MPs should not work for lobbying firms, Sir Norman Fowler, the former chairman of the Conservative Party, said yesterday.
Giving evidence to the Nolan committee on standards in public life, Sir Norman launched a strong attack on MPs retained by lobbyists. While he stressed his words were not directed against a particular MP, they will nevertheless be seen as an implied rebuke to Dame Angela Rumbold, a vice-chairman of the party who recently resigned from the board of a lobbying firm, and other, mainly Tory, MPs who enjoy close ties with lobbying companies.
Sir Norman said there was a distinction between MPs who were paid to act as advocates in Parliament "and advisers who simply employ their skill and judgement to tell outside companies of the position as they see it". He continued: "The division is perhaps difficult to define exactly, but what is reasonably clear is the position of the Parliamentary lobbyist."
They "take up the cases which they are employed to pursue. They do not have to be politically consistent and a lobbying organisation can be employed to put the case, for example, in favour or against privatisation. Commercially, that might be justifiablefor a lobbying organisation. It is difficult to see how the role of an MP is compatible with that."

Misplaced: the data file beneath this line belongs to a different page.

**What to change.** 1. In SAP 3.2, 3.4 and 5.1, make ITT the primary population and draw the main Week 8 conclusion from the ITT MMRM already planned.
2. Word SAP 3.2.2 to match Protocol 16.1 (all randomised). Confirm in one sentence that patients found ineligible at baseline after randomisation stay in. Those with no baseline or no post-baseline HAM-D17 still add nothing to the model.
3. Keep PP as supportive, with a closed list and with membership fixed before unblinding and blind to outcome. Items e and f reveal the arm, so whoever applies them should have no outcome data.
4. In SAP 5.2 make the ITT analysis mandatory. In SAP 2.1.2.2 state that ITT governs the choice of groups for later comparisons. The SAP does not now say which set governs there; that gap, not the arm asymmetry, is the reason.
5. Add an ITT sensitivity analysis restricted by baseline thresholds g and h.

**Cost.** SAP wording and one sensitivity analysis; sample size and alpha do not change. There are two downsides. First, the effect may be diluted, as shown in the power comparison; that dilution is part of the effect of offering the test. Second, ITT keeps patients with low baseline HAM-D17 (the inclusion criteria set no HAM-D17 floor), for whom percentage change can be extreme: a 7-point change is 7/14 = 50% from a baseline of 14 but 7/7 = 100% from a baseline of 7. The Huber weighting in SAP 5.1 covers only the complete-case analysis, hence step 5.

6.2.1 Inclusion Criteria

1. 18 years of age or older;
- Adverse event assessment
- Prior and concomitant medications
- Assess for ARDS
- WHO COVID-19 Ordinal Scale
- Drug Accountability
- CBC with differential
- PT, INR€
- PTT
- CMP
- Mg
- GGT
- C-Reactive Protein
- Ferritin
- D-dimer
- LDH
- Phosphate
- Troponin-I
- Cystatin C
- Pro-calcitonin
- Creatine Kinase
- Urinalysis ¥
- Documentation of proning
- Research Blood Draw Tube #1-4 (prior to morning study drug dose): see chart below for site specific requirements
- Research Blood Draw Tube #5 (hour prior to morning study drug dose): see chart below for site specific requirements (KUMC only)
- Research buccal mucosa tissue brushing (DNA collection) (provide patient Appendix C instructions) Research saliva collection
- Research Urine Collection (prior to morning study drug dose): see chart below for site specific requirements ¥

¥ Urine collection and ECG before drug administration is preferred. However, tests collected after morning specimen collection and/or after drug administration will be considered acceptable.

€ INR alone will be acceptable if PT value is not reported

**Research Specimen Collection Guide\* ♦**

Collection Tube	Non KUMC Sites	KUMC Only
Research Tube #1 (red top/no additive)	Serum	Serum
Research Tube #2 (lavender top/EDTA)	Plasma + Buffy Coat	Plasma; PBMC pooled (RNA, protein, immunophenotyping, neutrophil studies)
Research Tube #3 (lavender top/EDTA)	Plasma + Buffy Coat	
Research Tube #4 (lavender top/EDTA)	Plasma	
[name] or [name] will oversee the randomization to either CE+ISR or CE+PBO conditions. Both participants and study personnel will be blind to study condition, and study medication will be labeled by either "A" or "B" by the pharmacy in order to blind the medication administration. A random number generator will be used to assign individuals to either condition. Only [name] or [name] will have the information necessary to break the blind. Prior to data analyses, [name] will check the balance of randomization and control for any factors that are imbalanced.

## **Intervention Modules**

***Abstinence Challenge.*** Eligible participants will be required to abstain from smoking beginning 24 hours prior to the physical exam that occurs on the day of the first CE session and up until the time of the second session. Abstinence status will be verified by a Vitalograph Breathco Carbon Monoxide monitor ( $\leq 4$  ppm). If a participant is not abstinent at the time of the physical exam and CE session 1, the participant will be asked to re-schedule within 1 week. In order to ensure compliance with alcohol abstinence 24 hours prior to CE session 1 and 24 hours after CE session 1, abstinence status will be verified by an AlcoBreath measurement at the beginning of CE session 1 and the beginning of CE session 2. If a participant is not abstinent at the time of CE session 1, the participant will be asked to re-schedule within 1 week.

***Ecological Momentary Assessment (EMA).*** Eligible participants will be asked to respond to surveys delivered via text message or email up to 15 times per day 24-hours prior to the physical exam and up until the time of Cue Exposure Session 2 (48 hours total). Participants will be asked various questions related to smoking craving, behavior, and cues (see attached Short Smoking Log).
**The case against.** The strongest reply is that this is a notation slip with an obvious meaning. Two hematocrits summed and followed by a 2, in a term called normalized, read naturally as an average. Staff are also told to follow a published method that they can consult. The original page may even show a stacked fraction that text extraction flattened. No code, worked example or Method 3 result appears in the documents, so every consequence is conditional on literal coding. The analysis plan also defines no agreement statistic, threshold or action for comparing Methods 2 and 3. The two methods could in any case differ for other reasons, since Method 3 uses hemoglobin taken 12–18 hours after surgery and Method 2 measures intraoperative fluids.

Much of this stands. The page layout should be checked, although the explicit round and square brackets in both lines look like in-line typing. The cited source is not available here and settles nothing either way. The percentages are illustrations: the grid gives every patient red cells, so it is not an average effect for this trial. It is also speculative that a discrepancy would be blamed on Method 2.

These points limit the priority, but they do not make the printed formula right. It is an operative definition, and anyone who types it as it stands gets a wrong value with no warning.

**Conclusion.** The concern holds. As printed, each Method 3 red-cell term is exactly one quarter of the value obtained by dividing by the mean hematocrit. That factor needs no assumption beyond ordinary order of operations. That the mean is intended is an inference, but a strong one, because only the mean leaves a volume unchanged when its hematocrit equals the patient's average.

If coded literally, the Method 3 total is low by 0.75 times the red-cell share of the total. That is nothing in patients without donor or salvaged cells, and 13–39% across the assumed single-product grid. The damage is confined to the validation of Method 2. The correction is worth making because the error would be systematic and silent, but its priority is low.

Asked how that would square with the likes of the Police Federation, which employs MPs to put its case, he acknowledged there would be a conflict but "there have got to be tight rules, not codes". Firm regulation was needed as to what was and what was not allowed.Sir Norman emphasised he was "talking about rules for the future". He was not criticising past conduct or propriety of his colleagues.
In a session that surprised many observers with his robust line, Sir Norman also made plain his feelings about the rules governing ministers taking up appointments after leaving office. They should wait two years before joining a company which had been dealing with their departments. Within that time, their new posts would have to be approved by an independent commitee, along the lines of the Civil Service committee which currently vets senior officials leaving Whitehall for industry.
Again, Sir Norman stressed he was not commenting on past moves by former Cabinet colleagues. They were intended to be a guide to the future.
Sir Norman's views on ex-ministers taking jobs were echoed by a former Cabinet colleague, Lord Younger. The former defence minister agreed that two years was a "reasonably satisfactory" timespan which was already "working well" for senior civil servants.
On some areas, however, the two struck a less conciliatory line. They both firmly defended the right of MPs to hold outside interests and denied appointments to quangos were politically biased.
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